ICE­LANDIC JUS­TICE

J’CAN KICKSTARTS LE­GAL CA­REER IN NORDIC NA­TION

Jamaica Gleaner - - NEWS - An­dré Poyser Staff Re­porter an­dre.poyser@glean­erjm.com

ICE­LAND IS a coun­try of sharp con­trasts. In this Nordic is­land, one can find fire and ice co­ex­ist­ing in the same lo­ca­tion and also ex­pe­ri­ence the dark­est of win­ters pre­ceded by sum­mer days, where the sun shines even at mid­night.

The con­trast re­flected in the staff com­ple­ment of Ice­landic law firm Rét­tur – Adal­steins­son & Part­ners, where Claudie Wil­son is the only black lawyer, is also equally strik­ing.

Hav­ing mi­grated to Ice­land at age 18, Wil­son ex­pertly nav­i­gated her way through the Ice­landic ter­tiary-ed­u­ca­tion sys­tem to ful­fil her dream of be­com­ing a lawyer.

As a Ja­maican liv­ing in Ice­land, the Mal­don High School grad­u­ate boasts many firsts. She is be­lieved to be the first Ja­maican to have been ac­cepted to study law at Reyk­javik Univer­sity, the first to be ap­pointed to the Wel­fare Watch of Ice­land by the Min­istry of Wel­fare, the first to be a so­cial ac­tiv­i­ties co­or­di­na­tor for asy­lum seek­ers with the Red Cross in Ice­land, and the first to be ap­pointed vice-chair of Women of Mul­ti­cul­tural Eth­nic­ity Network (WOMEN) in Ice­land.

Wil­son says she hopes to con­tinue this trend as she has her heart set on be­com­ing one of the nine Supreme Court jus­tices in Ice­land.

For the time be­ing, how­ever, her work at Ice­land’s lead­ing firm for hu­man-rights en­force­ment and her 10-year-old twin sons con­sume much of her at­ten­tion.

“I was de­lighted when my ap­pli­ca­tion to in­tern with the firm was ac­cepted in 2013. Upon com­ple­tion of my four-week in­tern­ship, I con­tin­ued work­ing at Rét­tur as a para­le­gal. I grad­u­ated in 2014, and I was sub­se­quently hired in a full-time po­si­tion. To­day, I spe­cialise in im­mi­gra­tion and refugee law, but I have also ex­panded my prac­tice ar­eas to in­clude in­sol­vency and com­pany law,” she said, while ex­plain­ing how she landed the job at Rét­tur.

Wil­son told The Gleaner that she de­cided to mi­grate to Ice­land af­ter meet­ing her sons’ fa­ther, a na­tive of the Nordic coun­try.

“I re­mem­ber clearly the re­ac­tion of my fam­ily and friends when I told them I would be mi­grat­ing to Ice­land. Some ques­tioned my choice and found it ab­surd for a Ja­maican to mi­grate to, while oth­ers con­sid­ered Ice­land not to be ‘for­eign’ in the Ja­maican sense of the word,” she said.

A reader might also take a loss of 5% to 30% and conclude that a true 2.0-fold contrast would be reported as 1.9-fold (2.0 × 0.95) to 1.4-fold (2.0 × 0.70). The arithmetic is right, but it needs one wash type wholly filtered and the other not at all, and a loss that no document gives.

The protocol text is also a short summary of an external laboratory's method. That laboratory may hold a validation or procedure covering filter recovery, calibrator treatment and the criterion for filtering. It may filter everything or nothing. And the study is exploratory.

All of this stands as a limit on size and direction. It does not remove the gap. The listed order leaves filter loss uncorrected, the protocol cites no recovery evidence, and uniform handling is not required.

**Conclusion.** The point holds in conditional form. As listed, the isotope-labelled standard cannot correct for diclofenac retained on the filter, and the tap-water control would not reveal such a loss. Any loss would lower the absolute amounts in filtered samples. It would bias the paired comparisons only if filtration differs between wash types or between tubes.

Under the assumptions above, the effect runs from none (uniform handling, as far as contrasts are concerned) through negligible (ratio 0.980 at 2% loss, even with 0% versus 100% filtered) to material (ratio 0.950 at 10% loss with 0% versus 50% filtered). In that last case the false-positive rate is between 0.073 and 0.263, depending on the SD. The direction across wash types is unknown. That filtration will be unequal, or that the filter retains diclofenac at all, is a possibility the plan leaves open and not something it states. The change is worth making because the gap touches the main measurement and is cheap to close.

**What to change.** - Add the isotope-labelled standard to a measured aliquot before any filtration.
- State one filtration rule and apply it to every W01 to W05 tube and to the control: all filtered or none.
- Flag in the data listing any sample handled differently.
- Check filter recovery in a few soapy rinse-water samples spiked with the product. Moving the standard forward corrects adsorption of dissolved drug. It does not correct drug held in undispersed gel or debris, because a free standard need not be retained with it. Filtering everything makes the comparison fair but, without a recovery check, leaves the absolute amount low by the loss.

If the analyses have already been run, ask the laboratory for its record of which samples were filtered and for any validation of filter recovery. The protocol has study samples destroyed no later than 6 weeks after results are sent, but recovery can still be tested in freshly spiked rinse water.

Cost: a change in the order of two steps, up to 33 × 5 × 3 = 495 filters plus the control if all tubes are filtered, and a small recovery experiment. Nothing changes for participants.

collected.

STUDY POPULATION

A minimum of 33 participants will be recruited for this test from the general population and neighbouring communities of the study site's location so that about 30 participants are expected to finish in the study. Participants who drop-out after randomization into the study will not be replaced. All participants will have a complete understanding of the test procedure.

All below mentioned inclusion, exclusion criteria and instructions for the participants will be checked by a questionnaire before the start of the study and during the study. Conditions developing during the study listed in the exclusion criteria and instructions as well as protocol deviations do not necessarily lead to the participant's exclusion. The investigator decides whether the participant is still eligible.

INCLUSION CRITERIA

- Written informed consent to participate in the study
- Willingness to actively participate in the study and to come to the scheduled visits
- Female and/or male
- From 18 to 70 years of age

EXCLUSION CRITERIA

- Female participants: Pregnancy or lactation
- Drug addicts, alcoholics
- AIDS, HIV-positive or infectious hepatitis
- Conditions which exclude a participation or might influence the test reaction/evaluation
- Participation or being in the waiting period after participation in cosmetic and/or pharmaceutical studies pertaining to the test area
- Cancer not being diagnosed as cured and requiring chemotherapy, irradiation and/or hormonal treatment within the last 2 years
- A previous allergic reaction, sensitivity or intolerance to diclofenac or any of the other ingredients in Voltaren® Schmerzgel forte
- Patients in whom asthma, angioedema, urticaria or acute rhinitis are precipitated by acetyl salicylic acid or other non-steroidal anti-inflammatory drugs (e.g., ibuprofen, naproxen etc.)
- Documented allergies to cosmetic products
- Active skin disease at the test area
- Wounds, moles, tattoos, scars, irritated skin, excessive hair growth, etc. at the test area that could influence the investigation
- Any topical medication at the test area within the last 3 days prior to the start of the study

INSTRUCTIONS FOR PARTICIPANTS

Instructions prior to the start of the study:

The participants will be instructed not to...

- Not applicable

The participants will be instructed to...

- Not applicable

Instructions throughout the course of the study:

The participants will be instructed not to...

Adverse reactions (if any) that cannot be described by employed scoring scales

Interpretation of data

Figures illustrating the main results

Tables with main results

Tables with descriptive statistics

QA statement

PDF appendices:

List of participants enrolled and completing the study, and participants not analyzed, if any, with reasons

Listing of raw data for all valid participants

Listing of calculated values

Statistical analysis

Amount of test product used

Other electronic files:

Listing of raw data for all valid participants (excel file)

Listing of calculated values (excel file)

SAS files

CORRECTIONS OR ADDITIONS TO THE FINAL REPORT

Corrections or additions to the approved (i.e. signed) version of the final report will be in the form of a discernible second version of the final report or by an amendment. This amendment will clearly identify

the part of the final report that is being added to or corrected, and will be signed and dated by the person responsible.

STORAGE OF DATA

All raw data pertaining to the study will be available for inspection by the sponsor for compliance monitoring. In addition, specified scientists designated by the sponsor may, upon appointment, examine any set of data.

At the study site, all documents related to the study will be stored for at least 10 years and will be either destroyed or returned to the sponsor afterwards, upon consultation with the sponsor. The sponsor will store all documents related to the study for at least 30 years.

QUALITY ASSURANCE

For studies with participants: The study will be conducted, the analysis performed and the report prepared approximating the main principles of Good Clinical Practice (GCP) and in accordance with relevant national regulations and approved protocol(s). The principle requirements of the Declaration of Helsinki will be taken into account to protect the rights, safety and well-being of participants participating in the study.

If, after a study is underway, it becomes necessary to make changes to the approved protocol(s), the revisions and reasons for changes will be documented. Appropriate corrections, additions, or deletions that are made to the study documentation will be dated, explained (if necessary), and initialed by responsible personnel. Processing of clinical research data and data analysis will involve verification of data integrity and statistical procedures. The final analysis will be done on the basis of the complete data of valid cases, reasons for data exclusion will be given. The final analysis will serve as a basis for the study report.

While not dis­put­ing that ad­just­ing to a Nordic ex­is­tence had its chal­lenges, Wil­son was quick to dis­pel the per­cep­tion that Ice­land is the cold­est place on the planet.

“Sur­pris­ingly, win­ters here are of­ten bet­ter than win­ters in Eng­land, cer­tain states in the United States, in­clud­ing New York, as well as Canada.”

STRONG DE­TER­MI­NA­TION

Ac­cord­ing to Wil­son, her am­bi­tion to earn a space in law school helped her over­come her fear and self-doubt to mas­ter the Ice­landic lan­guage. Her de­ter­mi­na­tion in this re­gard was fer­mented even more af­ter her ap­pli­ca­tion to Reyk­javik Law School was ini­tially turned down due to con­cerns that she was not a flu­ent Ice­landic speaker.

Hav­ing con­quered that hur­dle, she went on to do ad­vanced stud­ies in Euro­pean refugee law and im­mi­gra­tion pol­icy. Her mas­ter’s the­sis fo­cused on the Dublin Reg­u­la­tion, a piece of Euro­pean Union (EU) leg­is­la­tion that gov­erns asy­lum seek­ers in EU mem­ber states.

Apart from be­ing heav­ily in­volved in im­mi­grant mat­ters in Ice­land, Wil­son has a very ac­tive fam­ily life and meets reg­u­larly with sev­eral other Ja­maicans who live on the Nordic is­land.

“I am a sin­gle mom with a pair of iden­ti­cal twin boys. They will turn 11 in De­cem­ber. My sis­ter mi­grated here in early 2004. She also lives here with her fam­ily. There are other Ja­maicans who re­side here, so we sup­port each other and some­times meet for a good old-fash­ioned cook­out. There are Ja­maicans who’ve resided here for up to 40 years,” she said.

While not­ing that leg­isla­tive and pol­icy changes on im­mi­gra­tion would make it vir­tu­ally im­pos­si­ble for Ja­maicans to mi­grate to Ice­land to­day, Wil­son be­lieves that there is room for the diplo­matic ties be­tween both coun­tries to be en­hanced.

“In my view, a start­ing point to­wards cre­at­ing op­por­tu­ni­ties for Ja­maicans in Ice­land would be to strengthen those diplo­matic re­la­tions. I am con­vinced that a strong re­la­tion­ship be­tween both coun­tries could be mu­tu­ally ben­e­fi­cial to their cit­i­zens. Ice­landers have been and con­tinue to be fas­ci­nated with the Ja­maican cul­ture, so there is def­i­nite po­ten­tial to cre­ate op­por­tu­ni­ties for Ja­maicans in Ice­land,” she said.

There are other Ja­maicans who re­side here, so we sup­port each other and some­times meet for a good old-fash­ioned cook­out.

Claudie Wil­son

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